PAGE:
Sunday, November 29, 2009

Say it ain't so...

The editor of Greater Greater Washington pulled up a proposal for the future of the Washington Metro. The map came from the mid-'90's from a community politician. Most notably, "it envisioned a rich white person's subway", says the website's editor, noting the fact that the two new lines, the Beltway and a line from Annandale through the Northwest (and this politician's grounds) to Wheaton, which serves said demographic. Remember, these are demographics from 15 years ago.

This is in start contrast to the 'dreamer' maps of today, which focus on new lines to the 'underserved' esat side of town and mid-city. Of course, 15 years ago, a riot may have been around the corner...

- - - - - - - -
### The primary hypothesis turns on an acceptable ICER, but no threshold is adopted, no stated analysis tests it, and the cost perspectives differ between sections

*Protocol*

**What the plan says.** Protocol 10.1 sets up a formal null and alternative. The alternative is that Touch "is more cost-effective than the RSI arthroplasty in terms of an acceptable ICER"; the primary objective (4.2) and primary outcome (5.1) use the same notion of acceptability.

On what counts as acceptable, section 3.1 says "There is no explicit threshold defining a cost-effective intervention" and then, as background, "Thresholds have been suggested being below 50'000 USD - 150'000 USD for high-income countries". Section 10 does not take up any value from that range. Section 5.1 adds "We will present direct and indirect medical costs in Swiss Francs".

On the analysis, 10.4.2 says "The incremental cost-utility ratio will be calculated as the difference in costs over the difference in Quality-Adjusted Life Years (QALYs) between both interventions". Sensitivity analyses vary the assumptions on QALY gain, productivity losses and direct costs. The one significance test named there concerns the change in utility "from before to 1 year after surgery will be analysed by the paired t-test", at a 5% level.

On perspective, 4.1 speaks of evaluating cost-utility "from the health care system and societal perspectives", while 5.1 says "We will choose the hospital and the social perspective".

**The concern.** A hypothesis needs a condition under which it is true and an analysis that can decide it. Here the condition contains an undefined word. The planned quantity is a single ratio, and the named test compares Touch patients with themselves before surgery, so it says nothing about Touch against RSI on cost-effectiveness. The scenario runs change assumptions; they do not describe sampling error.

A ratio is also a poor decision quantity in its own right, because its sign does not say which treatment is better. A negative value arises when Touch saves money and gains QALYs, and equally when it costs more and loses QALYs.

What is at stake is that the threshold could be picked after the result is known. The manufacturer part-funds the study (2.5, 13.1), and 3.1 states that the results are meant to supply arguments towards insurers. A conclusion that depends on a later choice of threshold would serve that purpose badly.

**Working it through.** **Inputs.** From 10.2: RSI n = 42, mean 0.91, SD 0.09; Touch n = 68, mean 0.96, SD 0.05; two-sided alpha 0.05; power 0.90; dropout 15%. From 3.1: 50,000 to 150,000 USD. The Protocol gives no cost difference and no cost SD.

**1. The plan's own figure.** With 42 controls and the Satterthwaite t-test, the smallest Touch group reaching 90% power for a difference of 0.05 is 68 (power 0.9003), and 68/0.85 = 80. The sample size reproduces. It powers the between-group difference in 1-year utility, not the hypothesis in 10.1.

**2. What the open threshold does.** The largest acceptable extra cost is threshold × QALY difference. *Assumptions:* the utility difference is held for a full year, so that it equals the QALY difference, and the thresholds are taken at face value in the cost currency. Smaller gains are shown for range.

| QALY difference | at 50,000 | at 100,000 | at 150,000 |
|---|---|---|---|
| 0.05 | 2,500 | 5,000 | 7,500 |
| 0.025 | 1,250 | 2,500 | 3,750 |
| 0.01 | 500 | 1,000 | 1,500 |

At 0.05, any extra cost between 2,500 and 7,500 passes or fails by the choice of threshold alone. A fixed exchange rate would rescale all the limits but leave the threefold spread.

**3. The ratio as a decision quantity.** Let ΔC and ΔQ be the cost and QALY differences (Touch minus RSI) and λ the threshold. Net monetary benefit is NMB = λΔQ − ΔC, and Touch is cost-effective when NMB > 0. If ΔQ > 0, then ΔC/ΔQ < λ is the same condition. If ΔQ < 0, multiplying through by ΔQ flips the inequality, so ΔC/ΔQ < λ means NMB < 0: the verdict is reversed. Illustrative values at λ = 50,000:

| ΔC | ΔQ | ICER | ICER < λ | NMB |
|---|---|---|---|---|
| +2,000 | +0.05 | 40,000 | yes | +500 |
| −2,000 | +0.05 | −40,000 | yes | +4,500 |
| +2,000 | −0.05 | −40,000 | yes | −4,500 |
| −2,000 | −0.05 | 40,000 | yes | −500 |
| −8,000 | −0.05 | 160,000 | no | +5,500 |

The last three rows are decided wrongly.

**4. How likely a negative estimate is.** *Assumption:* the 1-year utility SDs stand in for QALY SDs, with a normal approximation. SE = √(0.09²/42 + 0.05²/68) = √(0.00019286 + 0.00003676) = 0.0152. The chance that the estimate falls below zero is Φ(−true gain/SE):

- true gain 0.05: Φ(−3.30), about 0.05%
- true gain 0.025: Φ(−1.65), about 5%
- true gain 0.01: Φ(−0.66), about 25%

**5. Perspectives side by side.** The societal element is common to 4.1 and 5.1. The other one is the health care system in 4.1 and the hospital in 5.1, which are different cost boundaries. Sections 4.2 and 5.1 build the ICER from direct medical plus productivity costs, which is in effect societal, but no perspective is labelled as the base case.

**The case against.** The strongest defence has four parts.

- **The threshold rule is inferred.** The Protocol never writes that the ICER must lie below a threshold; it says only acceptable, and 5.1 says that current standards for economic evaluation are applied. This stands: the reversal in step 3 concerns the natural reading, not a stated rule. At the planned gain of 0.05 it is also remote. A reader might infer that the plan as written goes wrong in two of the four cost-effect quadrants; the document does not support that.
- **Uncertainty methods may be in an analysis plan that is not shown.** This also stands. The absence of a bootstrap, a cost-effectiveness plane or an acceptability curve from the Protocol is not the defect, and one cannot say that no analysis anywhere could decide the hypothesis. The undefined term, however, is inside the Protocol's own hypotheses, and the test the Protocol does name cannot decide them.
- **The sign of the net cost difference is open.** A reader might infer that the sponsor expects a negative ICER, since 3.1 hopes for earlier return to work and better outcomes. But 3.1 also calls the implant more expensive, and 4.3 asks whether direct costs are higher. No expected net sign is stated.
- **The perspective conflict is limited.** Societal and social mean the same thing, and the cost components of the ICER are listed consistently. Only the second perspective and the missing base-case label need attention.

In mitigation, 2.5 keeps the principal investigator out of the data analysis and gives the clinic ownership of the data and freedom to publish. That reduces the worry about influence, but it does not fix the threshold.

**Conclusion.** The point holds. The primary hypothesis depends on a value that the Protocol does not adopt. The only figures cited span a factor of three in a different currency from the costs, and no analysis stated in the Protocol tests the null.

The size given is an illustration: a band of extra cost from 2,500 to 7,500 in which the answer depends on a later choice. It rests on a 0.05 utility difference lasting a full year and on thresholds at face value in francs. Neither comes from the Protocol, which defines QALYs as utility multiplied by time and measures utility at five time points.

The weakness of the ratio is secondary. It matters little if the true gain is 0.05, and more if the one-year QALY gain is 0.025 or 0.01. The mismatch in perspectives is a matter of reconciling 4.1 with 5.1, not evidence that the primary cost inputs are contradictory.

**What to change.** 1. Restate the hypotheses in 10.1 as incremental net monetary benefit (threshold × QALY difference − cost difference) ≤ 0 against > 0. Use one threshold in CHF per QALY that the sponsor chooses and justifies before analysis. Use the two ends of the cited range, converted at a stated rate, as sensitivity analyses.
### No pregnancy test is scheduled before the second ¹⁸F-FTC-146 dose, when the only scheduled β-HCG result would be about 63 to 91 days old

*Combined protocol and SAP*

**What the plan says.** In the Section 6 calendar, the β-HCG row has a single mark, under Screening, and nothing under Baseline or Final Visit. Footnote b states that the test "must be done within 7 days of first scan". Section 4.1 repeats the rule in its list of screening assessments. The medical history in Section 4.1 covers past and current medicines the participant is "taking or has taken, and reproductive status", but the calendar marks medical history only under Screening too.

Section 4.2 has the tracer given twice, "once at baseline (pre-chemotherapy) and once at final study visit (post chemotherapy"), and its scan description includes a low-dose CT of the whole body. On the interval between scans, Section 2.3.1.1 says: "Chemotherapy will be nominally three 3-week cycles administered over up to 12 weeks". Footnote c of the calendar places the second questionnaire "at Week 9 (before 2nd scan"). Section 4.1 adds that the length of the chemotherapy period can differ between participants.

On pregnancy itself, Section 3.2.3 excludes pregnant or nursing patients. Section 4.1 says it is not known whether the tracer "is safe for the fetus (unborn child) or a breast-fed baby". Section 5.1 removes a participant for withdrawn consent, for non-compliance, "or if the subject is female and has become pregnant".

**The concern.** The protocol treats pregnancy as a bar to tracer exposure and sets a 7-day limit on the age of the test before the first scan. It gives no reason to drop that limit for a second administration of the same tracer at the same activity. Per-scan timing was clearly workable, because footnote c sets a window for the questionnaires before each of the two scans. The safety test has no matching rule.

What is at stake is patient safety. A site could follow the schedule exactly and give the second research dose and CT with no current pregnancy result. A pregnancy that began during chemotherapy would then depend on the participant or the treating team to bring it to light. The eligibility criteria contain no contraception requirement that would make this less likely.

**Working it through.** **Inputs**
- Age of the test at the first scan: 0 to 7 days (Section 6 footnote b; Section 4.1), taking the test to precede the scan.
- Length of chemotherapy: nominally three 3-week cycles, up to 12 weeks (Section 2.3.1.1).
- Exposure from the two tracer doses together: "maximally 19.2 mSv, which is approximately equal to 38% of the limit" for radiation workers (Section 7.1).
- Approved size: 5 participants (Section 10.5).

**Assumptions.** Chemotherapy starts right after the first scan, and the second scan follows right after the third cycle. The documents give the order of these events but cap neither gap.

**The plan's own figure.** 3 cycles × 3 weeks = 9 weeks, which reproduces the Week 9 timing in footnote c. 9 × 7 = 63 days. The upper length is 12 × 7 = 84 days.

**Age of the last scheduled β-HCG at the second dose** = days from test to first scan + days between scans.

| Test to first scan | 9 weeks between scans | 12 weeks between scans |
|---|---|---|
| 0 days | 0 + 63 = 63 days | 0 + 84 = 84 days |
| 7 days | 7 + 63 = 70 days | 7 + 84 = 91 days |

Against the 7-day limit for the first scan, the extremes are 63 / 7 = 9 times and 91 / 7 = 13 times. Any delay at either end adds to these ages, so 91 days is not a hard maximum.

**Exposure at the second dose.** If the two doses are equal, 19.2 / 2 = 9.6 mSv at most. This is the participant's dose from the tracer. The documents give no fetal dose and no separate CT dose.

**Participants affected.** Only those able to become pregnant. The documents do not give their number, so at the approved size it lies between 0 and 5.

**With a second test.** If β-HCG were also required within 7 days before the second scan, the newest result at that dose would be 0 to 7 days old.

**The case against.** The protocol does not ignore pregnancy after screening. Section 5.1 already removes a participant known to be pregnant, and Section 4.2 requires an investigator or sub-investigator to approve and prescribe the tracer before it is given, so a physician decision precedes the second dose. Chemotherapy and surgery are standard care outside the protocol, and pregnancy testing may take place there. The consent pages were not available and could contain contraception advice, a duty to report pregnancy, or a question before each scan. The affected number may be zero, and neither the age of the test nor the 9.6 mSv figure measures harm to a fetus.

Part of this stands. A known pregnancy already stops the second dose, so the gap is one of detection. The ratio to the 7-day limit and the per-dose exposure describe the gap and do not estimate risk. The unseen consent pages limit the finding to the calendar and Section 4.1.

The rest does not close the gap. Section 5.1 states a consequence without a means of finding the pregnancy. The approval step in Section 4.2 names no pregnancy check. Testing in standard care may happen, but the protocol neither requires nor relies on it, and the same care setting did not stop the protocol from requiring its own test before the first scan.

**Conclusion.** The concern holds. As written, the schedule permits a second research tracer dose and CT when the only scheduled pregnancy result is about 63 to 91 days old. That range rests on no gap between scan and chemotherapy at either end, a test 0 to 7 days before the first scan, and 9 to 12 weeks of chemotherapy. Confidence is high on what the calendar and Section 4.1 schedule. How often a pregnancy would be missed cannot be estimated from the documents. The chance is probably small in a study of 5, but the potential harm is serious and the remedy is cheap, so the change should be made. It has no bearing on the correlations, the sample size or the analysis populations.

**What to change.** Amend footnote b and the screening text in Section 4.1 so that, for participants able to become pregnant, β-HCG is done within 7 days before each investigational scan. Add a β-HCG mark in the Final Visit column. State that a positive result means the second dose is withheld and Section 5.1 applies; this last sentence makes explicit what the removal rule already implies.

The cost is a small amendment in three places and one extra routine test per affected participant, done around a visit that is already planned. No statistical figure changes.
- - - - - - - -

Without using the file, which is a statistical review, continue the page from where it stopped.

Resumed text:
Naturally, the 1968 riots caused many to flee the inner city, if not the city writ large. Development in the city, other than the construction of 'projects' for the displaced, was focused on downtown areas soon to be served by the multibillion dollar Metro. Most guys like Foulger and Pollin made their fortune in developing the northwestern suburbs, which yielded way to Washington's silicon valleys on the Dulles Corridor in Virginia and the I-270 Corridor in Maryland. Long story short, biotech and computer firms held more promise in the '80's and '90's than an arts district in a gritty neighborhood. If you build office space, will they move into the nieghborhood? No. 1992 riots. Put off hope of repopulating your inner city. And that was when this politician made the map.

Ranked by seriousness, it was only a practice activity for the consulting firm which probably drew it up pro bono.

The politician endorses big development projects but does not endorse the map.

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